Microsoft is not a major fixture in the lives of most Gen Z-ers. They might know it as the company that makes their Xbox video game console, or the programs they use to draft their essays or create charts for assignments. But this demographic — generally estimated to have been born between 1995 and 2015 — are too young to have struggled with overflowing Outlook inboxes at work, or sit through hour-long conference calls on Teams. They likely never owned a Windows phone or a Zune. Indeed, Microsoft just isn’t on their radar in the same way Facebook, Google, or Apple might be.
But that could be about to change.
In a blog post on Sunday, Microsoft announced it was in talks with ByteDance, the Chinese tech company that owns TikTok, the short-form video app primarily dominated by under-25 year olds, to explore a purchase. The move followed President Trump’s threat last week to ban the app from the U.S. due to claims it could be used as an espionage tool by the Chinese government. The proposed deal would result in the Redmond-based software giant owning and operating TikTok in the United States, Canada, New Zealand, and Australia.
TikTok, which emerged as an international spin-off of the Chinese short video app Douyin, has a unique culture of its own that resonates with those in their late teens and early 20s. It arrived in the U.S. in 2018, at a time when smartphone cameras were more ubiquitous than ever. It appealed to an entire generation that had grown up on the short-form video format thanks to the combined influences of Vine, Snapchat, and Instagram Stories. The app has given birth to a new crop of influencers around the world and offered them a way to monetize their success. It’s shorter than YouTube, less ephemeral than Snapchat, more public than Instagram, and requires less of a time commitment than Twitch. It combines popular music, memes, comedy, and AR filters into one platform that still befuddles older people. In short, TikTok is everything a cohort who were practically born fluent in the internet could ever want.
At first glance, this may seem like an odd purchase for Microsoft. While it may not have the cultural panache enjoyed by some of its big tech rivals, Microsoft has quietly been doing pretty well for itself. In fact, it’s enjoying a new golden era. The company blew past analyst expectations and posted record earnings for the end of its fiscal year. The pandemic and a global shift to working from home has only increased demand for Xbox and Surface products, as well as its cloud division. Businesses are going digital at an unprecedented pace, shifting to remote work and contactless pickup. In an earnings call, Microsoft CEO Satya Nadella estimated that the company had seen two years of digital transformation in two months.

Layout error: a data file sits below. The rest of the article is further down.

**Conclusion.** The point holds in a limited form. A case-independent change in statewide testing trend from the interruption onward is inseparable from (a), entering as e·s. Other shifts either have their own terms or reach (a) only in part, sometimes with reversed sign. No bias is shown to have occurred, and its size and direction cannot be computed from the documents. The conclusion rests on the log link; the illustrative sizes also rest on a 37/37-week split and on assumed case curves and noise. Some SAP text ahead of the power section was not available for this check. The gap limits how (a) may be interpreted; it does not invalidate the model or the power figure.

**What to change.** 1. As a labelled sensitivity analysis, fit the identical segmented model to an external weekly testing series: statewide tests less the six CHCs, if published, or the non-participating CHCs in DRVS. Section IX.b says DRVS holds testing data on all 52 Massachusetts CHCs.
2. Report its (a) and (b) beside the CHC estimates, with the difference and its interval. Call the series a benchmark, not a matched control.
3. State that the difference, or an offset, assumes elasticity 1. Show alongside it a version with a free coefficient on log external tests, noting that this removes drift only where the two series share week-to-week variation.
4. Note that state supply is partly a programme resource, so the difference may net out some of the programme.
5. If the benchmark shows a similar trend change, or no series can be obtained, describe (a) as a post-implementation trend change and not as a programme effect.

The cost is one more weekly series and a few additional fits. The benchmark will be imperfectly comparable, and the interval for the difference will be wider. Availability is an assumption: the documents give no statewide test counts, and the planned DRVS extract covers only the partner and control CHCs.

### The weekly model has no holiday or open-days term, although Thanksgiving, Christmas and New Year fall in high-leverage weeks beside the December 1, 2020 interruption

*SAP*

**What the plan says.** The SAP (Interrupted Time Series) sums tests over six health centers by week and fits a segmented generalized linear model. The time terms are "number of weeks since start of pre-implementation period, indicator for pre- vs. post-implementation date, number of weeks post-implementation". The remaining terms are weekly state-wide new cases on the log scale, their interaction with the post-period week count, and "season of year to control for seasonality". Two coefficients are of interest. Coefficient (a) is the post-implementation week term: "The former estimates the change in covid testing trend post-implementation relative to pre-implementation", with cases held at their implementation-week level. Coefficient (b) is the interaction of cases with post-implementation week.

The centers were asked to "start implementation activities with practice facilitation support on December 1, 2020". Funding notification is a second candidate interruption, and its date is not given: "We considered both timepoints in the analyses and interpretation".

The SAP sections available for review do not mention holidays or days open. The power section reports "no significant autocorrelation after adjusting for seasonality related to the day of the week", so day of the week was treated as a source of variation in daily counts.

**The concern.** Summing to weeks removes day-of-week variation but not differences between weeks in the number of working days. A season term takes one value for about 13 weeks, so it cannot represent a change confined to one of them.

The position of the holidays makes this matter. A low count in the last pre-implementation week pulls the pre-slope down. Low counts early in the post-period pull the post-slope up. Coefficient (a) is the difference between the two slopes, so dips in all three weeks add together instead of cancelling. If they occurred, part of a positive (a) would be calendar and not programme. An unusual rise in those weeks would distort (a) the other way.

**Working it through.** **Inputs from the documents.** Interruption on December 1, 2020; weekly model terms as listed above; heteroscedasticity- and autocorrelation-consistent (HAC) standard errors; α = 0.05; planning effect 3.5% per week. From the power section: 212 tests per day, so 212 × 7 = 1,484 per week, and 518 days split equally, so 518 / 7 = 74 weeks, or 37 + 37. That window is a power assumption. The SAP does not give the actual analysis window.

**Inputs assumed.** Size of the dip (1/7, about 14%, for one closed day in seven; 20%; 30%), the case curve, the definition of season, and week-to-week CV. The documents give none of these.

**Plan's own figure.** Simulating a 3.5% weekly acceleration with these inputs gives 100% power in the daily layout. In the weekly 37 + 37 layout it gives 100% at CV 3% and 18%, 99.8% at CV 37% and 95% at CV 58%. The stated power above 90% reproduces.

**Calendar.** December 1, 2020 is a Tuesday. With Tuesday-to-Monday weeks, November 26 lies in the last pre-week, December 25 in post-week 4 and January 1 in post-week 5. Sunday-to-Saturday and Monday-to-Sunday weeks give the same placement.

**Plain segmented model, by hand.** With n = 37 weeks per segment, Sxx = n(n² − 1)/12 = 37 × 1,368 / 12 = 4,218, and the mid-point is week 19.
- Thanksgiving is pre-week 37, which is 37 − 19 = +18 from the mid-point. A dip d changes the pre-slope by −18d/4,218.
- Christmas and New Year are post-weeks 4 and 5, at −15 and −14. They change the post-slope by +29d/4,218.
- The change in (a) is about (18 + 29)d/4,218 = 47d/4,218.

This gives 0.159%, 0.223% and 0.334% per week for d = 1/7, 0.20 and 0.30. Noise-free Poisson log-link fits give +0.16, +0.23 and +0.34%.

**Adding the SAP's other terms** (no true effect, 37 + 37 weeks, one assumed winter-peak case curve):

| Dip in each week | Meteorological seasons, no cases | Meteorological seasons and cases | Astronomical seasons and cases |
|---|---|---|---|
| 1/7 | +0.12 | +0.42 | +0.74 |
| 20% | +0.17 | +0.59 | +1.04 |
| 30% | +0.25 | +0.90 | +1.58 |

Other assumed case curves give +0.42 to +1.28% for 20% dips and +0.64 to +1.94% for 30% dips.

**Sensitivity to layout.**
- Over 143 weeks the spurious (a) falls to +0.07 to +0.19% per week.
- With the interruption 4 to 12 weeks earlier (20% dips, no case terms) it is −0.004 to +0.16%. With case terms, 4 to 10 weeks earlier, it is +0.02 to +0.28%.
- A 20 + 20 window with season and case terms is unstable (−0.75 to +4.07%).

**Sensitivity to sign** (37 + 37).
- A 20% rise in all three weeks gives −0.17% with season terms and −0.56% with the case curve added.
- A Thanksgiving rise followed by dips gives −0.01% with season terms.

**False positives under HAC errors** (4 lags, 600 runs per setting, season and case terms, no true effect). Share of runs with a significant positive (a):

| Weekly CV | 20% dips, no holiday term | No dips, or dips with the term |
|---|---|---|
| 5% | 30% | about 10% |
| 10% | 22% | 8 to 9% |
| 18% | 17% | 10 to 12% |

Microsoft has also managed to shed the “evil empire” label it incurred in the ’90s, and has emerged as a relatively benign figure in an otherwise fraught tech landscape. When House lawmakers last week interrogated the heads of the tech industry’s biggest players — Apple, Amazon, Alphabet, and Facebook — in a marathon antitrust hearing, Nadella was absent. No one is accusing Microsoft of influencing elections or killing small businesses.
In contrast, TikTok has been accused of ignoring in-app harassment and censorship. The platform has faced scrutiny in the U.S. and U.K., Australia, South Korea, and other countries over data privacy and security. India, which made up the app’s largest international user base, has banned the app altogether. So why is Microsoft rocking the boat by tethering itself to a highly volatile social network, and potentially stepping into the precarious role of content moderator?
The most obvious answer is that by purchasing TikTok, Microsoft will be able to tap into a new generation of consumers. “TikTok gives Microsoft a direct line to millions of youngsters using the app to watch videos and even those who use it to create content,” noted Tom Warren at The Verge. The company’s gaming business, including the upcoming release of Xbox Series X and XCloud game streaming services, could directly benefit from this. An estimated 90 percent of Gen Z-ers play videogames, compared to 59 percent of the population overall, according to a Brainly survey.
With TikTok under its wing, Microsoft could also gain a powerful new source of digital ad revenue. At present, Microsoft makes a tiny fraction of its revenue from online ads through the Bing search engine, LinkedIn, and online games. But TikTok could change that. Wall Street analysts have long described TikTok as an emerging player in digital advertising, with the potential to disrupt Facebook and Google.
The deal isn’t final, though. Trump has said TikTok has until September 15 to find a U.S. buyer, and things could still fall apart. Meanwhile, the competition is closing in. Facebook just launched Reels — an obvious TikTok clone — as a new feature on Instagram in more than 50 countries. For places like India, where TikTok is banned, Reels will be a much-needed substitute for the real thing. But for nations where TikTok still exists, Microsoft must hope that TikTok’s users will remain loyal, or post to both platforms instead of choosing one over the other.
Microsoft can surely help TikTok grow, but if it wants to hold on to its young user base, it will “have to be careful so not as to alienate the app’s teen fans,” writes Aaron Mak at Slate. The company was widely criticized for “ruining” Skype after it purchased the web phone platform. Will it do the same with TikTok? Or will it stay relatively hands-off?
TikTok users, for their part, don’t seem to mind right now what entity will be saving their beloved platform, so long as it survives.
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